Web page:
Our clients come to us for many different reasons: weight loss, increase cardio fitness or muscle mass, specific training for an event, weight gain or rehabilitation, for example. However, the lives of many clients (and trainers) are fast-paced. Technology has created a ‘now’ society. We need to respond to emails and texts, we endure quick lunches on the run, young parents try to juggle family and work. There is almost no time to breathe. Clients often come to us exhausted, focussed on work and other issues in their busy lives. Their thoughts are scattered, they can’t concentrate, and they’re not grounded, all of which often means their training session is not as productive as they (or you ) would like.
The ancient arts of Tai Chi and Qigong have been used throughout the ages to reduce stress and to build a resilient mind and body. Both Tai Chi and Qigong exercises are gentle and adaptable, so they are suitable for all levels of ability and fitness. They can help manage stress through simple but effective breathing exercises, focussing on releasing tension and relaxing not just the body but the mind as well. Through their practice, we can learn to move more mindfully. Both Tai Chi and Qigong improve lung capacity, coordination and self-confidence. However there are fundamental differences between Tai Chi and Qigong.
Tai Chi is a sequence of movements called a ‘Form’. It may take years to learn a Form and even more time to learn how to teach it. Qigong exercises are often stationary so they can be more suitable for a studio or gym session, and the exercises can be stand-alone, meaning they are easier to learn and remember. Tai Chi is based on kung fu and therefore has martial applications, whereas Qigong is softer and not associated with self-defense. Given these differences, Qigong exercises, rather than Tai Chi, are likely to be most appropriate to incorporate into a PT program. By including these types of exercises into your clients’ training regimens, you can empower them with effective tools to skillfully navigate and manage everyday stress and anxiety.
‘Qigong’ literally means ‘energy work’. It involves a combination of physical postures, breathing techniques and mental focus to cultivate and balance the body’s vital energy, known as ‘Qi’ or ‘Chi’. These exercises are part of Traditional Chinese Medicine (TCM) and they have been practised for thousands of years. Exercises can be as simple as making slow circles with your arms while focussing on the breath. Or, we can visualise holding a ball at chest height, which expands with every inhale and then grows smaller with every exhale. Eyes can be closed, imagery can be of clouds, mountains, a stream or birds flying. Qigong has become a worldwide practice. As a trainer you can provide 5 or 10 minutes of mindfulness before or after your training sessions.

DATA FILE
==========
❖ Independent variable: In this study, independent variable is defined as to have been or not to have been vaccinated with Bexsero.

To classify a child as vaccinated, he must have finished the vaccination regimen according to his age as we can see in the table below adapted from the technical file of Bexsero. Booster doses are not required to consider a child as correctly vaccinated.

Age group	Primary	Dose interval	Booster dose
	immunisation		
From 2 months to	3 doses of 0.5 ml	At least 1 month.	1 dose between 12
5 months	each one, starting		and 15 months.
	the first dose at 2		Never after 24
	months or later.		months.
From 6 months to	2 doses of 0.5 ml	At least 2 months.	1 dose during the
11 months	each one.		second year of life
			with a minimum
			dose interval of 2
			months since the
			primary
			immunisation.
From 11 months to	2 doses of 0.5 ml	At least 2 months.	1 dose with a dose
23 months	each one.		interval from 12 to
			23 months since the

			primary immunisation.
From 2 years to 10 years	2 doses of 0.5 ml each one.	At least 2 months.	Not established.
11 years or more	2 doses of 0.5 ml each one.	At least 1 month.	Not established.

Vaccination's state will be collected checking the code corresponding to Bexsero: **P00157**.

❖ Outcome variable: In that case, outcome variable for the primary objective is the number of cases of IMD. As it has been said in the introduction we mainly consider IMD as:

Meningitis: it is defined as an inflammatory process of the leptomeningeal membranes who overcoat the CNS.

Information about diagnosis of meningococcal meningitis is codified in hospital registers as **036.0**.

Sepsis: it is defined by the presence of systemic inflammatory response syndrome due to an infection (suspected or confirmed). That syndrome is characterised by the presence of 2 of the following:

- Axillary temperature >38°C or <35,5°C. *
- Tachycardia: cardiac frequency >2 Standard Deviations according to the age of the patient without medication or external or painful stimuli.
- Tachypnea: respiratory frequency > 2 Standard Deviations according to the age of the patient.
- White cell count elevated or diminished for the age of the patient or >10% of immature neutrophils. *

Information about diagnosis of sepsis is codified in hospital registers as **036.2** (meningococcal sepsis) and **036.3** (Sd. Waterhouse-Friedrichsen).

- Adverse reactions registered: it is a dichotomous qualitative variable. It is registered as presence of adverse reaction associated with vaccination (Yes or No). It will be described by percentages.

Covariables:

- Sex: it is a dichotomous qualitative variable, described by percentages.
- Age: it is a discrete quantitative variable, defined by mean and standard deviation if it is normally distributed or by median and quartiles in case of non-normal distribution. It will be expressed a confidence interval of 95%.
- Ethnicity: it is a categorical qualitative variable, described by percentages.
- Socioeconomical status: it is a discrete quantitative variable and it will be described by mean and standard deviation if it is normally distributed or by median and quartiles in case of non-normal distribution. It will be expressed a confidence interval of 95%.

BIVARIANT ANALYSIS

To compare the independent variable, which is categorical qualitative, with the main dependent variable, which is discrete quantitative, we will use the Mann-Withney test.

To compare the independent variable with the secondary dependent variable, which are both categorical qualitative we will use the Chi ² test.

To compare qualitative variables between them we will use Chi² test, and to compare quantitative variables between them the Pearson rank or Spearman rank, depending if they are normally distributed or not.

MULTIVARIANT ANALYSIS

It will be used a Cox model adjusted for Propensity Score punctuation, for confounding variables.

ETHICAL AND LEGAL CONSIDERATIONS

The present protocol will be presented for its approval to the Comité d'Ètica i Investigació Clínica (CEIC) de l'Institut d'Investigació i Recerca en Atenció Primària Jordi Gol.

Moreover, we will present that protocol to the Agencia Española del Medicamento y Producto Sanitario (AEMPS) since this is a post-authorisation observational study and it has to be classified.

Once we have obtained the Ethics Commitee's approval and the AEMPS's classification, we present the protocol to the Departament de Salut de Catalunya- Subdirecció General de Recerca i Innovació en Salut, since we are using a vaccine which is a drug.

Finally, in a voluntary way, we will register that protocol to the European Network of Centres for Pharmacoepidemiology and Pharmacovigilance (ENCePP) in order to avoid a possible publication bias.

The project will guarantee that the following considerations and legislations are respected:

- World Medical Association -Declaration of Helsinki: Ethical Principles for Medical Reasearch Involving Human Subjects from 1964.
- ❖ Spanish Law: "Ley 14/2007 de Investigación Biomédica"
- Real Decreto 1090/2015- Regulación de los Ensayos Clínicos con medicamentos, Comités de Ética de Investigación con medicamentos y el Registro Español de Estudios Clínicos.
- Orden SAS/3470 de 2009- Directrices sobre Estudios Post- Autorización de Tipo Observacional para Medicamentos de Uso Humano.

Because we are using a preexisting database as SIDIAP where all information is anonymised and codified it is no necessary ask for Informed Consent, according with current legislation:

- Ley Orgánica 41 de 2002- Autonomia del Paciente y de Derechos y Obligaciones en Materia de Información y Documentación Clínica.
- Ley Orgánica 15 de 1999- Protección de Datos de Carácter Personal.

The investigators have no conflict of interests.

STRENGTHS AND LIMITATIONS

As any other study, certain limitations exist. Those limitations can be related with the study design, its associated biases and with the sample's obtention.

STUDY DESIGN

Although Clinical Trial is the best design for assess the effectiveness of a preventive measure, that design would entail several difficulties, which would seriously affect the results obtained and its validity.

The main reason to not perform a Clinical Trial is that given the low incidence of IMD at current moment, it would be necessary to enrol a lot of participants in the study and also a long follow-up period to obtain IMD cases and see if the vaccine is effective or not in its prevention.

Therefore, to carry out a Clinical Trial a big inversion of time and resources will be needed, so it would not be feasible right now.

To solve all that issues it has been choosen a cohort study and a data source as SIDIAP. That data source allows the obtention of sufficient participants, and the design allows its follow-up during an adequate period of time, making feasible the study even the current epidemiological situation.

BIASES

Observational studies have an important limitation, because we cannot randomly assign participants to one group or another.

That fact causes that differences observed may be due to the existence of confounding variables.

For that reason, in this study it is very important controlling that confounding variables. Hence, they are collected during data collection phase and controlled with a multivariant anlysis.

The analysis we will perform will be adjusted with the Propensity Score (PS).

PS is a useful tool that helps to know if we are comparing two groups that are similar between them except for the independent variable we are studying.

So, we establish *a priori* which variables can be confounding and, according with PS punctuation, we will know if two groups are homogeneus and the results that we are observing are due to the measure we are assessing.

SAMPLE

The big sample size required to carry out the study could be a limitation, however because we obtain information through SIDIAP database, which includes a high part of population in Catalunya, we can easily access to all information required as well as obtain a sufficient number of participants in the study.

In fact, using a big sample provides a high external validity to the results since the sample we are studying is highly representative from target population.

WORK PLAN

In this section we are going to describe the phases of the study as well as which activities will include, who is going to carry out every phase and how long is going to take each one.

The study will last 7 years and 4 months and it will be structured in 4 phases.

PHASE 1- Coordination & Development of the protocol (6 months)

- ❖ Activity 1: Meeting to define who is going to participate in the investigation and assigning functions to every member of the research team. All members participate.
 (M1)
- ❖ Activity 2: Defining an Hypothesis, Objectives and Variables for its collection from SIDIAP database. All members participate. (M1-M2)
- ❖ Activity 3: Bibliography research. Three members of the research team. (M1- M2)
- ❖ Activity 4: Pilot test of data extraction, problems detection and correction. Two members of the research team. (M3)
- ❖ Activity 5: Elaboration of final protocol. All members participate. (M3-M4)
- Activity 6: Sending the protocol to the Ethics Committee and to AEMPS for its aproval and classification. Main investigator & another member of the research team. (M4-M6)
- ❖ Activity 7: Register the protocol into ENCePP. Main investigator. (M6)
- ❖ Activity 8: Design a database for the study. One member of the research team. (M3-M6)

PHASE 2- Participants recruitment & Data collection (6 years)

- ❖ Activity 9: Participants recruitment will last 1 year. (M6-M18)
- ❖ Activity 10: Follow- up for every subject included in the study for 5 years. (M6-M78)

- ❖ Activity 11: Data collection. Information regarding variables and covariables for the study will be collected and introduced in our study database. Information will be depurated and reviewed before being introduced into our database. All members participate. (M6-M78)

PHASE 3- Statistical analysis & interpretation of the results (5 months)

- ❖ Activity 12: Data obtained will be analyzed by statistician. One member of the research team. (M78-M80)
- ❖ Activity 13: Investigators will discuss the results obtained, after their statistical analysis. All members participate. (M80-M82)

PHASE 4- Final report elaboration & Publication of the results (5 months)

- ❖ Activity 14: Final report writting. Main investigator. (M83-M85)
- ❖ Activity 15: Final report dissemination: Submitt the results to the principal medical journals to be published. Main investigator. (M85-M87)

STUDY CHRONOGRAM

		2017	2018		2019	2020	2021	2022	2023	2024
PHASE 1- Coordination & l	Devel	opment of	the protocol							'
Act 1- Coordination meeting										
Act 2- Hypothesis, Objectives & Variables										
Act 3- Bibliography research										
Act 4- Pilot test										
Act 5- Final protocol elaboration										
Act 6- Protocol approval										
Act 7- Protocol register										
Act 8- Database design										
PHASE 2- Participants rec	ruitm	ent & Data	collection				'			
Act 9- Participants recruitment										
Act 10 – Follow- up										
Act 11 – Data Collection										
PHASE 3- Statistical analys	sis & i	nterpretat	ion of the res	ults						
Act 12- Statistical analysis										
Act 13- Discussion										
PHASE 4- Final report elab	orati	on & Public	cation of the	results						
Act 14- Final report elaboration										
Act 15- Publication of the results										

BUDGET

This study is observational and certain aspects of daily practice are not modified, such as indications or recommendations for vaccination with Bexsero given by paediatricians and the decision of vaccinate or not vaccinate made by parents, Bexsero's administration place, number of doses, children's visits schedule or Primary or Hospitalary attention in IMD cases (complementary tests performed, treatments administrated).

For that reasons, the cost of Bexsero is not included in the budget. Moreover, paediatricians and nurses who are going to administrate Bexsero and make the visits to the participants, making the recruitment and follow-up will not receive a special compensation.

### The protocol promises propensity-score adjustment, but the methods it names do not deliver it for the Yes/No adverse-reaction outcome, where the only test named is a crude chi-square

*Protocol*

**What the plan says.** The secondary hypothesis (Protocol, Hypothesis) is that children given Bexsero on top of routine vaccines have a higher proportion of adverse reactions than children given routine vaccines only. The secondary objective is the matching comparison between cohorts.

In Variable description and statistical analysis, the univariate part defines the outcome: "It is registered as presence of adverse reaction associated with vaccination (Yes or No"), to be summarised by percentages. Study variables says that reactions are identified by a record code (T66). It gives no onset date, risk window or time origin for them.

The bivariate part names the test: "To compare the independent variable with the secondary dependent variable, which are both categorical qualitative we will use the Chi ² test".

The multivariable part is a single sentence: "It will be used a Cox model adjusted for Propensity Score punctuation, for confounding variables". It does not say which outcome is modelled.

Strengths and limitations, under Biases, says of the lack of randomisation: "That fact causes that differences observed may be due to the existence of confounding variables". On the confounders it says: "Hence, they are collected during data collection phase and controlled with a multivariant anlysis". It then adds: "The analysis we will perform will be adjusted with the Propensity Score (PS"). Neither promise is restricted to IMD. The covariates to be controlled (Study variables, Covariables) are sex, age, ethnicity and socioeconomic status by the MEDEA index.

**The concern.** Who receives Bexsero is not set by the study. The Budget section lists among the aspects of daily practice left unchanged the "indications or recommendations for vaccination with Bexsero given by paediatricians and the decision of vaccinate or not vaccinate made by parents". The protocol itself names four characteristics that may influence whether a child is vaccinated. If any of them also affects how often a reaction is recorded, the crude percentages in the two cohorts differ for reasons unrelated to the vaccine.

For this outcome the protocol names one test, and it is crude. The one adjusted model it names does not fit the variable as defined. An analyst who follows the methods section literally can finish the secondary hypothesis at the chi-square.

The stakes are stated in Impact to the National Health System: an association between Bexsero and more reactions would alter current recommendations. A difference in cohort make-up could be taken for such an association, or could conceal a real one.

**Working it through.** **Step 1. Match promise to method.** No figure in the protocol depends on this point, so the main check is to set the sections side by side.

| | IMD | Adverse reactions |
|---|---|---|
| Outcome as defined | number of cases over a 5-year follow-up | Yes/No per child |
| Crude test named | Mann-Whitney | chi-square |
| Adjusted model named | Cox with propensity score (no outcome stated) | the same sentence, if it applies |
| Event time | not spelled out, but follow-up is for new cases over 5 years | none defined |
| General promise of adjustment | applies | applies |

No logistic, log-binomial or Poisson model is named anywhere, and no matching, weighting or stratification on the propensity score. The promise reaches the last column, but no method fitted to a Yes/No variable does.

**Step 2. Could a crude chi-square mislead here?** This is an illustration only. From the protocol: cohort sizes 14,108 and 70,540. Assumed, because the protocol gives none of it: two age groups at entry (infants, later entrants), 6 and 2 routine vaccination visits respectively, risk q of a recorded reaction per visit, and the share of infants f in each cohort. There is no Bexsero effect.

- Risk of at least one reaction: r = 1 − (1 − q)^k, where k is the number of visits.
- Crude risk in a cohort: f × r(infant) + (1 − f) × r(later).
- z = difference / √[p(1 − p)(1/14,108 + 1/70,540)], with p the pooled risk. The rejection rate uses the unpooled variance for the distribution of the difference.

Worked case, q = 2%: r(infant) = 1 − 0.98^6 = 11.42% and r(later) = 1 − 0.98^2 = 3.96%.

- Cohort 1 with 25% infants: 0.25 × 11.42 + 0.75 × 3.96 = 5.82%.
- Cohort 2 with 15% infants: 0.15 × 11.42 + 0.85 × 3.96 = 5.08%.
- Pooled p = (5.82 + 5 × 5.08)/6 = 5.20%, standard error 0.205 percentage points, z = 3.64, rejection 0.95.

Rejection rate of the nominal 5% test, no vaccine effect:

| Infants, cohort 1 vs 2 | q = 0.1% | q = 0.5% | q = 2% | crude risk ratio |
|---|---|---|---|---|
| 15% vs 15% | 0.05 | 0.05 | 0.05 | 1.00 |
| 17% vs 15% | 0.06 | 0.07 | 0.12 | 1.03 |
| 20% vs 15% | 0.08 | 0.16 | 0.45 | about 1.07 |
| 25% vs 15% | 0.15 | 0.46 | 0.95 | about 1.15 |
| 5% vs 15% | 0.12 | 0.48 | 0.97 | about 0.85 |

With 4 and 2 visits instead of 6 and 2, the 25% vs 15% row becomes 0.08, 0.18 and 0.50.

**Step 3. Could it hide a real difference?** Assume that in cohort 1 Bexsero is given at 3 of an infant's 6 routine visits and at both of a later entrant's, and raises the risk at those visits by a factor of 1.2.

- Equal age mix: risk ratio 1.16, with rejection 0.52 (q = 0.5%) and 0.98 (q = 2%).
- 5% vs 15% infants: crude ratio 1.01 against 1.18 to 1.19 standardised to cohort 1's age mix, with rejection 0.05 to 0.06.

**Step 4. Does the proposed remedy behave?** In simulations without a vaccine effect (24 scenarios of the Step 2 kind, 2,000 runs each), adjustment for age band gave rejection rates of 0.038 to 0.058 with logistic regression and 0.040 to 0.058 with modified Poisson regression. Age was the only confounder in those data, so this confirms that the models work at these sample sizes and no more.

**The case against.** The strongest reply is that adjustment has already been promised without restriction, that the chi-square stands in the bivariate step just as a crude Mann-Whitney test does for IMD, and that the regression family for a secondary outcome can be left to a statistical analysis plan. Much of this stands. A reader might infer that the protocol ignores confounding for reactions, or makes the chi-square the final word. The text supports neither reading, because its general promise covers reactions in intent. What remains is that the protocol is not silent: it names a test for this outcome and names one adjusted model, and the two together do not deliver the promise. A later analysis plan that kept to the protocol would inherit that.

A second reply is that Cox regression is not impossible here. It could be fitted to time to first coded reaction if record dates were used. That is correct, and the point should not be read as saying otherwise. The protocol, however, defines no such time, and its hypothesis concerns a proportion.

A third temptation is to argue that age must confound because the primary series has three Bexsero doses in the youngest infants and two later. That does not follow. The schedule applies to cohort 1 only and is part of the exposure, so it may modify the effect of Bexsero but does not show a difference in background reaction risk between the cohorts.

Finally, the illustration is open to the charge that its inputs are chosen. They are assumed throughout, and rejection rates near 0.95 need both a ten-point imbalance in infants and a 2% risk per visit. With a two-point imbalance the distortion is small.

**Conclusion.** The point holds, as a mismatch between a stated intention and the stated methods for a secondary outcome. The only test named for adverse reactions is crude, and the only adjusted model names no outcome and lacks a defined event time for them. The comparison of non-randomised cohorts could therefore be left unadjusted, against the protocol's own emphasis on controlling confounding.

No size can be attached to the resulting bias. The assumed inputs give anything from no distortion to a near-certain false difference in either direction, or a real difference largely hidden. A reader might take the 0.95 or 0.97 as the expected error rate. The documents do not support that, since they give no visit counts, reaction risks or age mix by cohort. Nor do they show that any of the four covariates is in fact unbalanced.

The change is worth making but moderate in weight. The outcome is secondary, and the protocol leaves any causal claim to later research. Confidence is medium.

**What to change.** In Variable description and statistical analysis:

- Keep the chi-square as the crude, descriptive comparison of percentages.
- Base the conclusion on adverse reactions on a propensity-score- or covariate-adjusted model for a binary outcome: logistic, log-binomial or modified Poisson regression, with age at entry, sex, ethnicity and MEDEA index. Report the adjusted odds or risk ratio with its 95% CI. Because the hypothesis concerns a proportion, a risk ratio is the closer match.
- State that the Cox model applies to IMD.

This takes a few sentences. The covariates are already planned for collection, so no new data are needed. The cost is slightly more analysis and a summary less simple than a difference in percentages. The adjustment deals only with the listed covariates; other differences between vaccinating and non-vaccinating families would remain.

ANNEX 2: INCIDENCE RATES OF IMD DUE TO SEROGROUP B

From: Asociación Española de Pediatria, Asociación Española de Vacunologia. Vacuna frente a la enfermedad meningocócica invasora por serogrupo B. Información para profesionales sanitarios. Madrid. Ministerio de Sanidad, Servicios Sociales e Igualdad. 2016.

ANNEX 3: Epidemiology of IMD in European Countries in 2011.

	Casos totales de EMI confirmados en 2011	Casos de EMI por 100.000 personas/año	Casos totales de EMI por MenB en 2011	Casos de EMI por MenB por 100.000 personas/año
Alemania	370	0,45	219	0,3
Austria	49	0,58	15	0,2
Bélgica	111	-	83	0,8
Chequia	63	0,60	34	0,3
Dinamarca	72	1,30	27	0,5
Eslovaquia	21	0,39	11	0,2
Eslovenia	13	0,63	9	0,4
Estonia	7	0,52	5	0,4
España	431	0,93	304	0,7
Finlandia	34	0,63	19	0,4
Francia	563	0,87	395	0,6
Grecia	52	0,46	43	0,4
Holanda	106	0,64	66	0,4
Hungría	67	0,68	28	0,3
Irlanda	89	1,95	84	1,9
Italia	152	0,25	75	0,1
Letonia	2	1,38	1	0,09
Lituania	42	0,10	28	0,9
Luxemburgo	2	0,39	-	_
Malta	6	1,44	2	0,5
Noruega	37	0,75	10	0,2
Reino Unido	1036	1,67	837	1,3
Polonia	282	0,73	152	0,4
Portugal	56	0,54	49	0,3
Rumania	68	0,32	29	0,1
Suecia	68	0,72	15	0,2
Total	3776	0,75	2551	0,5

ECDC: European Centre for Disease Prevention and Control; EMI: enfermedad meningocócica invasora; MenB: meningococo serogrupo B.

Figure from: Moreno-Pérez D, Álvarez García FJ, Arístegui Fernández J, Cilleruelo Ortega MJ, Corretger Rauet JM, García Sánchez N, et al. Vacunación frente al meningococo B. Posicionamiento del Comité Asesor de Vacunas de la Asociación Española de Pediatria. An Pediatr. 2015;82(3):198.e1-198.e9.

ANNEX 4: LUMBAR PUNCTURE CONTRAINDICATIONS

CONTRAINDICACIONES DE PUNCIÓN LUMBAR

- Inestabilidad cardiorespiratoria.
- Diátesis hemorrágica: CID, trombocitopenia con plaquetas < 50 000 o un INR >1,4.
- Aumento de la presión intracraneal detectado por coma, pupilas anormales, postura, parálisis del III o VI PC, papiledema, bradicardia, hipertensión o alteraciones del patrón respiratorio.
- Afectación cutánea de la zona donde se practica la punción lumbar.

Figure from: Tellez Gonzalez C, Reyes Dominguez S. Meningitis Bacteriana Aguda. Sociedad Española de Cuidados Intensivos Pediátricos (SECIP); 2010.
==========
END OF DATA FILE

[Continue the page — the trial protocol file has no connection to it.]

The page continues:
Following are key points that explain how Qigong exercises can assist in a client’s physical health as well as mental wellbeing.
Providing Qigong exercises can demonstrate your efforts to provide an holistic wellness program for your clients – something that is more important than ever in today’s high-pressure society. Incorporating Qigong exercises into your sessions can provide you with a unique point of difference – giving your clients an opportunity to destress and slow down, while improving balance, self-confidence, and cognitive function.
Gaining insight into the principles of effective breathing, energy pathways and energy flow requires study and research for both learning and teaching Qigong, so before introducing Qigong exercises to your clients, it is highly recommended that you undertake some form of training with an organisation such as Rising Moon Tai Chi School.
Jenny is the founder of Rising Moon Tai Chi School, which is based on the Mornington Peninsula (VIC). The School offers classes in Qigong, Shibashi, Sun and Yang style tai chi, including Beijing 24 and Long Form. It also delivers accredited instructor training courses for fitness professionals and tai chi students whose ambitions are to run their own tai chi classes. Jenny has been studying and practising Tai Chi and Qigong for over 20 years. She is an accredited instructor in a number of bare hand, weapons and Qigong forms, an approved Tai Chi sword instructor, and she has completed the Tai Chi for Mental Health and Cognitive Improvement course through Exercise Medicine Australia, as well as their Tai Chi for Health and Falls Prevention course. Jenny is also the first accredited instructor for Wudang Bamboo Form.